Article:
It’s Friday night. Many parents and friends gather around to watch us in our first game of the year. The lights slowly begin to light up the field as we approach the 50-yard line, we toss the coin and the game begins. Down by 7 in the 4th quarter, the wide receiver goes out for a game-winning pass but is hit, “BAM!” He drops to the ground in agonizing pain and cannot get back up.
For this reason, many parents around the world are hesitant to allow their children to play tackle football, but they should be signing them up because studies have shown that playing the sport can benefit young people in many ways.
It’s pretty obvious these days that football is a physical sport that is becoming more popular every year. So, now we have many professional players encouraging the youth to follow in their steps. This isn’t a bad idea, but many parents disagree with the idea of their child playing football because of the potential injuries that come with playing tackle football. But what these parents don’t realize is that enrolling your child to play football can come with a few benefits.
From signing your child up to play football, your child will build a strong work ethic that they can carry into their lives later on, like enjoying to work hard and getting by things done. Also, playing football can help your child with building many strong friendships among the many large amounts of kids that are on each team. Moreover, the most common is that because football is a physically demanding sport, it can improve your child’s speed, agility, strength, hand-eye coordination, and overall cardiovascular endurance (Hewitt, Hunter). Besides, playing football can improve your child’s academics. This is because exercise increases blood flow to the brain and helps the body build more connections between nerves, leading to increased concentration, enhanced memory, stimulated creativity, and better-developed problem-solving skills (Rochester Review: University of Rochester).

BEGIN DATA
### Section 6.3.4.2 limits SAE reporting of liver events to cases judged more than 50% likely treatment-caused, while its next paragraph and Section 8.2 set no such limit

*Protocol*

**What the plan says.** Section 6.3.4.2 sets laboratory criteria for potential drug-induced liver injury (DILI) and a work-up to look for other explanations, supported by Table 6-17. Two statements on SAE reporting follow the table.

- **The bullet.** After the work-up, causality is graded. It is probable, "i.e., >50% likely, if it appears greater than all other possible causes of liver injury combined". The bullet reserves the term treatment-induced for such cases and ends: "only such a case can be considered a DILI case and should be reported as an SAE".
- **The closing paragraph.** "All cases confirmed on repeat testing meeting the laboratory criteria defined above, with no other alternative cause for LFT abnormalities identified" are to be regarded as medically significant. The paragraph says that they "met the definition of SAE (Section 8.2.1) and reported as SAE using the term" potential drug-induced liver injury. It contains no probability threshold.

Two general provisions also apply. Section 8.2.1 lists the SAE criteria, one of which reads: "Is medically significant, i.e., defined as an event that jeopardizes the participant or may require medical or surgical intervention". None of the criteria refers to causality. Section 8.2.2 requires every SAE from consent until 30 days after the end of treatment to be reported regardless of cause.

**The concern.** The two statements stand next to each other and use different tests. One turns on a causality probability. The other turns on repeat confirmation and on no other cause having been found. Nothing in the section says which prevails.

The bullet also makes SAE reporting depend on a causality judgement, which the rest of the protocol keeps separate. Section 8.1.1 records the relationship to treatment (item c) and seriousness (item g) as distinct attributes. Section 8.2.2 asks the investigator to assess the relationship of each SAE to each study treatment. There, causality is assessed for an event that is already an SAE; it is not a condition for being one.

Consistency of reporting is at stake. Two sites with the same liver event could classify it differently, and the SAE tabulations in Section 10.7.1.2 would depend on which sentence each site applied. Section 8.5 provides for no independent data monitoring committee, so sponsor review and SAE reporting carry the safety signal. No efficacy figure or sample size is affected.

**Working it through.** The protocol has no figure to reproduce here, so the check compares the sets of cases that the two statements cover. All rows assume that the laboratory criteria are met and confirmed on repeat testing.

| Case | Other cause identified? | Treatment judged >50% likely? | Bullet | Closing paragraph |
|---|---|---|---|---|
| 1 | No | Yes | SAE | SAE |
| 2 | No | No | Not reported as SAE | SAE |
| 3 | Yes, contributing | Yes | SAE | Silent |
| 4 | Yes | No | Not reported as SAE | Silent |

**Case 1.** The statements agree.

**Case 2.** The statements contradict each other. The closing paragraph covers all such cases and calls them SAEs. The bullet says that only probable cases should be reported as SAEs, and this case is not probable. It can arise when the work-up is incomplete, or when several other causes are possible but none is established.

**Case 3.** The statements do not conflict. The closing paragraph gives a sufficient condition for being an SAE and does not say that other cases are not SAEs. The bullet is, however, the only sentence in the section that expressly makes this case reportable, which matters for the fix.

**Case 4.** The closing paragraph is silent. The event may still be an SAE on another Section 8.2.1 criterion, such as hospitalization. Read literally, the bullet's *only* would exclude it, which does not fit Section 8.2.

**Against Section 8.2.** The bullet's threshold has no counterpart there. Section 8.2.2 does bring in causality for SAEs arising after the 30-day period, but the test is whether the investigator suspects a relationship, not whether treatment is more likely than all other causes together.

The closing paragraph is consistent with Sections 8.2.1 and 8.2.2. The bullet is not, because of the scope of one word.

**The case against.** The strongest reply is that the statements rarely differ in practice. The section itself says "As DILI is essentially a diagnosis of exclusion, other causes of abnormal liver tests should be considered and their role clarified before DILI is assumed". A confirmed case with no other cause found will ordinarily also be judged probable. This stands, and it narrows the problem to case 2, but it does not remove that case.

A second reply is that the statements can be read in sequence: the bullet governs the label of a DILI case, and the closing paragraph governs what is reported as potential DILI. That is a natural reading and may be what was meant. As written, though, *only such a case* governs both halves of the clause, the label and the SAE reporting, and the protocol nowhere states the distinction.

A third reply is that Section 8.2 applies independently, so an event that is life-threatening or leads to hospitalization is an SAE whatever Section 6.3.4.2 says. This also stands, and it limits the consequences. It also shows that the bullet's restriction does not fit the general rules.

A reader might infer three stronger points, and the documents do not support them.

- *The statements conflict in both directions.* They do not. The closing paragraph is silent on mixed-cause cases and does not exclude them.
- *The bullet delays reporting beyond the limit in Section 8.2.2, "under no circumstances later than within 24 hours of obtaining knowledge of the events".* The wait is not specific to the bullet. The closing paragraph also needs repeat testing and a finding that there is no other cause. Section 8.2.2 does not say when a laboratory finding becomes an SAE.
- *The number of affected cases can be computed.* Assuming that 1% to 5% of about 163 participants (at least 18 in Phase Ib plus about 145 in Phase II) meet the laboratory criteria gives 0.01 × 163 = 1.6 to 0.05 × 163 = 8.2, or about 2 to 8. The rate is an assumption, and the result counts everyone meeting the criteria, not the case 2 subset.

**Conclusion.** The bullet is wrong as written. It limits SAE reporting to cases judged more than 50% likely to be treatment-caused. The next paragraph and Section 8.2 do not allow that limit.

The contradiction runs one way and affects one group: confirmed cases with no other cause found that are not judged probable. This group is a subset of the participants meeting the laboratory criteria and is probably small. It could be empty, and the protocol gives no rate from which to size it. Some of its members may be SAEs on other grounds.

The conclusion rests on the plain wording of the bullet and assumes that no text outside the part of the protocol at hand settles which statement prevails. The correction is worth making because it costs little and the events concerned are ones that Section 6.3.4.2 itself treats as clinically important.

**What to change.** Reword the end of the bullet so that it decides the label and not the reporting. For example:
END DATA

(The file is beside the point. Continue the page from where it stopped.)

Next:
Even though playing football comes with many benefits, many parents are focused on the topic of possible injury. This is a big concern when determining if your child will play football this upcoming season, but football is becoming a safer sport as time goes on. With the improvement in hitting and blocking technique to the improvement in bodily protection like helmet and shoulder pads. So parents shouldn’t be as worried about their children when it comes to playing football.
So with the help of this article, hopefully, parents will understand that football is constantly evolving into a safe sport to play. Now you should be prepared when your child approaches you, wanting to play football with all of their friends.
- “Benefits of Sports to Students.” Rochester Review:: University of Rochester, www.rochester.edu/team/benefits-of-sports-to-students/.
- Hewitt, Hunter. “8 Benefits for Kids Who Play Football.” active kids, Active.com, 20 Apr. 2016, www.activekids.com/parenting-and-family/articles/8-benefits-for-kids-who-play-football.
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